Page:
Canvassing in cyberspace

Sean Coughlan

The Association of Teachers and Lecturers offers politicians the first pointers of the Easter conference season.

In keeping with its carefully cultivated image as the party of the future, Labour has taken its campaign into cyberspace, launching its own general election Internet site - a glitzy multimedia effort that, along with speeches and policy statements, includes a special area for Labour's classroom candidates in school mock elections.

No longer are school elections to be worthy, desk-bound debates about the philosophies of the rival parties. A visit to Labour's schools election Internet site will equip its junior candidates with spin-doctor wisdom on "focusing the message," "knowing the voters" and "building a campaign team".

Under the latter heading, young Blairites are reminded of the dangers of relying on a narrow coterie of political allies: "The first thing to remember when you are building a campaign team is that you need a diverse group of people who can help you, not just a group of friends."

As well as encouraging such playground Mandelsons, Labour's online election material pushes hard on education as its favourite issue. "Education will be the passion of my government. Education will be chapter number one in our manifesto. It will be priority number one in government. It will be Bill number one in a Labour Queen's speech," Mr Blair is quoted as promising.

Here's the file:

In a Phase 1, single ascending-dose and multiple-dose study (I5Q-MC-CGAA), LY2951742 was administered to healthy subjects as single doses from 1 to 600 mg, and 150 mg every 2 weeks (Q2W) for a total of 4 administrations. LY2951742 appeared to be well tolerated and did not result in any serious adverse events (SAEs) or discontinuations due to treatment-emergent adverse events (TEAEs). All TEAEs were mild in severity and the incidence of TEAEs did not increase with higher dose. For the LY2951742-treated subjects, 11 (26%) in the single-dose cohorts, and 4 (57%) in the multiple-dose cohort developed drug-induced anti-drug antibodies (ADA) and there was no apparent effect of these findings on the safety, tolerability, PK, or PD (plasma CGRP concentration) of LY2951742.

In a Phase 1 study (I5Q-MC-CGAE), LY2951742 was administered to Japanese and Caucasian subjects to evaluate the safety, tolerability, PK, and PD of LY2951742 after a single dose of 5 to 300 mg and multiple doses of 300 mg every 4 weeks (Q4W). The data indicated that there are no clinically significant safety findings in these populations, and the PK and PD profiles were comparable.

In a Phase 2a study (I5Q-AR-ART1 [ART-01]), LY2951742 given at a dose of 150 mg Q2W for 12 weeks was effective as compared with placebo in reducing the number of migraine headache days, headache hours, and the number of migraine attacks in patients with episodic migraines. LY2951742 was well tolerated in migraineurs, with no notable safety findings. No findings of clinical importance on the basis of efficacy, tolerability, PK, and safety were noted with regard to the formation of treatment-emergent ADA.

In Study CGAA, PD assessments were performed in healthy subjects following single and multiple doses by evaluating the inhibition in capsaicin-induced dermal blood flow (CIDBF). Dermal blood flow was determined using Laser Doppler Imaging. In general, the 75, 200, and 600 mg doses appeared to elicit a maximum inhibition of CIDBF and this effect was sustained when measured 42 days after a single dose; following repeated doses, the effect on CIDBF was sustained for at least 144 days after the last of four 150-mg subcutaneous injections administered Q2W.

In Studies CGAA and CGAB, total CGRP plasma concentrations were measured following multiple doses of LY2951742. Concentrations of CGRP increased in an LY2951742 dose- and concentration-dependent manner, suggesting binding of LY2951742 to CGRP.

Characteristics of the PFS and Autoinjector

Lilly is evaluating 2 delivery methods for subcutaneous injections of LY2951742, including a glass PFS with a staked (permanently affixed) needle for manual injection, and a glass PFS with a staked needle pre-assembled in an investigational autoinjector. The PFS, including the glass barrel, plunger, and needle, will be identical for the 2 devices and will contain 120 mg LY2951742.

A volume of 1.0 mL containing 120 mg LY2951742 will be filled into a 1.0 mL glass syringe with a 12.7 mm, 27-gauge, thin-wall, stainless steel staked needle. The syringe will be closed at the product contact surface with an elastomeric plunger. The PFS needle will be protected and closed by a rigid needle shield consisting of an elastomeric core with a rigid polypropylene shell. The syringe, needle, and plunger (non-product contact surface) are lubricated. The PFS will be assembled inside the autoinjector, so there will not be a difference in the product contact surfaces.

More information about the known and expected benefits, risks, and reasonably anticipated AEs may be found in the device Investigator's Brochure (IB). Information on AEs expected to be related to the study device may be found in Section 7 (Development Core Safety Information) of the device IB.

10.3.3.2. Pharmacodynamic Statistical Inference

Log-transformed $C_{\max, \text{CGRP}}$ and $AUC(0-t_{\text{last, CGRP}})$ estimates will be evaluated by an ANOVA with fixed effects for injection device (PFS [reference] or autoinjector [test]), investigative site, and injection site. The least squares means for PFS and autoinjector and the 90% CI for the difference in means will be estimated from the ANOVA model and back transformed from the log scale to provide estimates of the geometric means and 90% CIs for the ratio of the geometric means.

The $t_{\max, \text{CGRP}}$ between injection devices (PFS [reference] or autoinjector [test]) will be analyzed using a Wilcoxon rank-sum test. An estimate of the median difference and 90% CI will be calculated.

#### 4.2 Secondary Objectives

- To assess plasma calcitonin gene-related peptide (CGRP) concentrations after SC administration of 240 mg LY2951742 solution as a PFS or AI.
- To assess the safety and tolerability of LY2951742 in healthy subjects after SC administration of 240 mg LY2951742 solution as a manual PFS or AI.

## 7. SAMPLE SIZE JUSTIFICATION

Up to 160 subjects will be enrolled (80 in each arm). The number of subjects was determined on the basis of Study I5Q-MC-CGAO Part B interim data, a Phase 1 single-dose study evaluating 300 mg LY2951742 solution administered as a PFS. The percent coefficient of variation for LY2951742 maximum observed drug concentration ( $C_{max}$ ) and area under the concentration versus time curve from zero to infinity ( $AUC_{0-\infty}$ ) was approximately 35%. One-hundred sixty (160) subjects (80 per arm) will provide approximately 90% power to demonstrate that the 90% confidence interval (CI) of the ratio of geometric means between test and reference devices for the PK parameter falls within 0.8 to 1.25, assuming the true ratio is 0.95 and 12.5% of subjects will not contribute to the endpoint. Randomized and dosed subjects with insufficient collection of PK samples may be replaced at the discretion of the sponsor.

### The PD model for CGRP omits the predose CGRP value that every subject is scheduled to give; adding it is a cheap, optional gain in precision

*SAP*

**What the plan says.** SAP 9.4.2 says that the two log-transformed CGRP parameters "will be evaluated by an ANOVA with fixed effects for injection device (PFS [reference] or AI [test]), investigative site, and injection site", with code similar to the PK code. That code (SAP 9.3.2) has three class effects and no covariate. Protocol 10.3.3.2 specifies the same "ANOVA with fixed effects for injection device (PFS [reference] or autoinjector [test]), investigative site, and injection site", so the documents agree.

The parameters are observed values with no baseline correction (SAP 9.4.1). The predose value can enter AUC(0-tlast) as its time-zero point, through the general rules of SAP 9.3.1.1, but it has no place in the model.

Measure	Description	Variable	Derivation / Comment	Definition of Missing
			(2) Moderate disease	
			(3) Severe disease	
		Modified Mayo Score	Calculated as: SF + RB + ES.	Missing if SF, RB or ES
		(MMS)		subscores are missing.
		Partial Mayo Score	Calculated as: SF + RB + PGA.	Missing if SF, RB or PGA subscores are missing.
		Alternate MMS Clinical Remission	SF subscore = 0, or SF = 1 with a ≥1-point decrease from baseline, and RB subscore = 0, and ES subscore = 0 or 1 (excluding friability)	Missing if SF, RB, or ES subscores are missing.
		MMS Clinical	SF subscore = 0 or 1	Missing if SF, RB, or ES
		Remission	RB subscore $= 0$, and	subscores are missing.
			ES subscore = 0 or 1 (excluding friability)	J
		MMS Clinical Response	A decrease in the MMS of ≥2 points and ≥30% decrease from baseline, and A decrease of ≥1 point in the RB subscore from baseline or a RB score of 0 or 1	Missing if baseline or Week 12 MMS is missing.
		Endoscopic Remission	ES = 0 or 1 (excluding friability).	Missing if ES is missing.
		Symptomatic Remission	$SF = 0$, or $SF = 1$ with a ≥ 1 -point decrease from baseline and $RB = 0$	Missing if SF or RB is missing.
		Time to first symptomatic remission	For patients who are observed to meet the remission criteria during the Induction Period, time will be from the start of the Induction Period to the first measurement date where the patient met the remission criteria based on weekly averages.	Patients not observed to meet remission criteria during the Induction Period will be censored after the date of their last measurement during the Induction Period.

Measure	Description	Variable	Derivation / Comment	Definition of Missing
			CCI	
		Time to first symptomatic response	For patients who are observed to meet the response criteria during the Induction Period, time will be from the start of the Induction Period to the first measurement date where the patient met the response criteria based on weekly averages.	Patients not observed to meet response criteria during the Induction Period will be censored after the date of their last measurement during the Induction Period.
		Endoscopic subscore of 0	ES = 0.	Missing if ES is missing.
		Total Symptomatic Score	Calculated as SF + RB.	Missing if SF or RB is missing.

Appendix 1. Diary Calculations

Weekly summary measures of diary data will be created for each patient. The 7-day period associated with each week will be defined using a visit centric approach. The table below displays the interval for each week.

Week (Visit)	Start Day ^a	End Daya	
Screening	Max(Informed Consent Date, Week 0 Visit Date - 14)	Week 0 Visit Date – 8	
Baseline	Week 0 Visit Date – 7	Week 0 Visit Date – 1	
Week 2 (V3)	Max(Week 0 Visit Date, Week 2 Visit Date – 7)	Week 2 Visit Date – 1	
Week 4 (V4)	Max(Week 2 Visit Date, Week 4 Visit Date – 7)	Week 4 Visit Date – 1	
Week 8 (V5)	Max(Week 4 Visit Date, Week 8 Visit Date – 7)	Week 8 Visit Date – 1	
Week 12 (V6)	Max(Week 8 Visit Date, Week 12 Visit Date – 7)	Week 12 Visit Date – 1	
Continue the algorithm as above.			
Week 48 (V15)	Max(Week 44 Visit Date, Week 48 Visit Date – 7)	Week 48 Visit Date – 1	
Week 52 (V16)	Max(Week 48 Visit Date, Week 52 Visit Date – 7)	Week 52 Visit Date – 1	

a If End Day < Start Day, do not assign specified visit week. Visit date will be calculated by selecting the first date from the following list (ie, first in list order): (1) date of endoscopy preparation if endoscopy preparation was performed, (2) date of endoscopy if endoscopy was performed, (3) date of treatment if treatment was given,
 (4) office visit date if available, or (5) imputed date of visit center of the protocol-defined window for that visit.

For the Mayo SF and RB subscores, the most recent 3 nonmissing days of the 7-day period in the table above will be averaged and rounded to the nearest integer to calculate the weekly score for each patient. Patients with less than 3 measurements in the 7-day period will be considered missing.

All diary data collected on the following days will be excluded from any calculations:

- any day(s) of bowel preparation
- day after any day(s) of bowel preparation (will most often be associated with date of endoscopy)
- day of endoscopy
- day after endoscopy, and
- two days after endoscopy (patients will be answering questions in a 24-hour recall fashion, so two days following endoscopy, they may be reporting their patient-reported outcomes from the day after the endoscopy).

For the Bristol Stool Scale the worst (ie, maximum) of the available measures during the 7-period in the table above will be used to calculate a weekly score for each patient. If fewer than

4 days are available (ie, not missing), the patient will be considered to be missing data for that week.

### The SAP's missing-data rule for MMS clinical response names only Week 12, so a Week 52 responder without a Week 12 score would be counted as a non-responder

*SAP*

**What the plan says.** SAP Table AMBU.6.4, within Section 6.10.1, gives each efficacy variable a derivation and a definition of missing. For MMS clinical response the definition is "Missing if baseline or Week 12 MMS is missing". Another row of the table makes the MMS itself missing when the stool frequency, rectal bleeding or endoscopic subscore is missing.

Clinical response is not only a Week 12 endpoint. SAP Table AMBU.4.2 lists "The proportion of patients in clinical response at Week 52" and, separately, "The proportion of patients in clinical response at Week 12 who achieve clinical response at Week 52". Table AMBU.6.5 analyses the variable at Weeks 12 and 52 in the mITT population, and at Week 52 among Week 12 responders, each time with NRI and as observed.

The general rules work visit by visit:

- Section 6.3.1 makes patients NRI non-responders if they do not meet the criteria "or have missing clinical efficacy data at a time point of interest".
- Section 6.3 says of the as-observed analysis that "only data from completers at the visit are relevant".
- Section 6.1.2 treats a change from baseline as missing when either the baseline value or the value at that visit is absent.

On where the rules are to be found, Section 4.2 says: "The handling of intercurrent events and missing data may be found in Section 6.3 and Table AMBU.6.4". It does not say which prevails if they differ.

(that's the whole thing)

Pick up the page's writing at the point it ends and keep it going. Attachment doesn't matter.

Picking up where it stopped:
Although not as slick as Labour's online canvassing, both the Conservatives and Liberal Democrats also have Internet sites, with pages of policies and details of their past achievements and plans for the future.

Eager not to be left behind by Labour's new frontiersmen, the Tory site has a picture of John Major urging voters to "enjoy surfing our pages".

The TES Internet service has launched its own online general election section, which will run for the duration of the campaign, providing direct links to the information being put on to the Internet about education by the competing parties.

There is also a collection of articles from The TES, putting the battle over education into context. As well as carrying the opinions of politicians and pundits, The TES Internet service is also inviting readers to send in their own responses to the election, hopefully taking up some of the educational issues arising in the course of the campaign.

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Sean Coughlan

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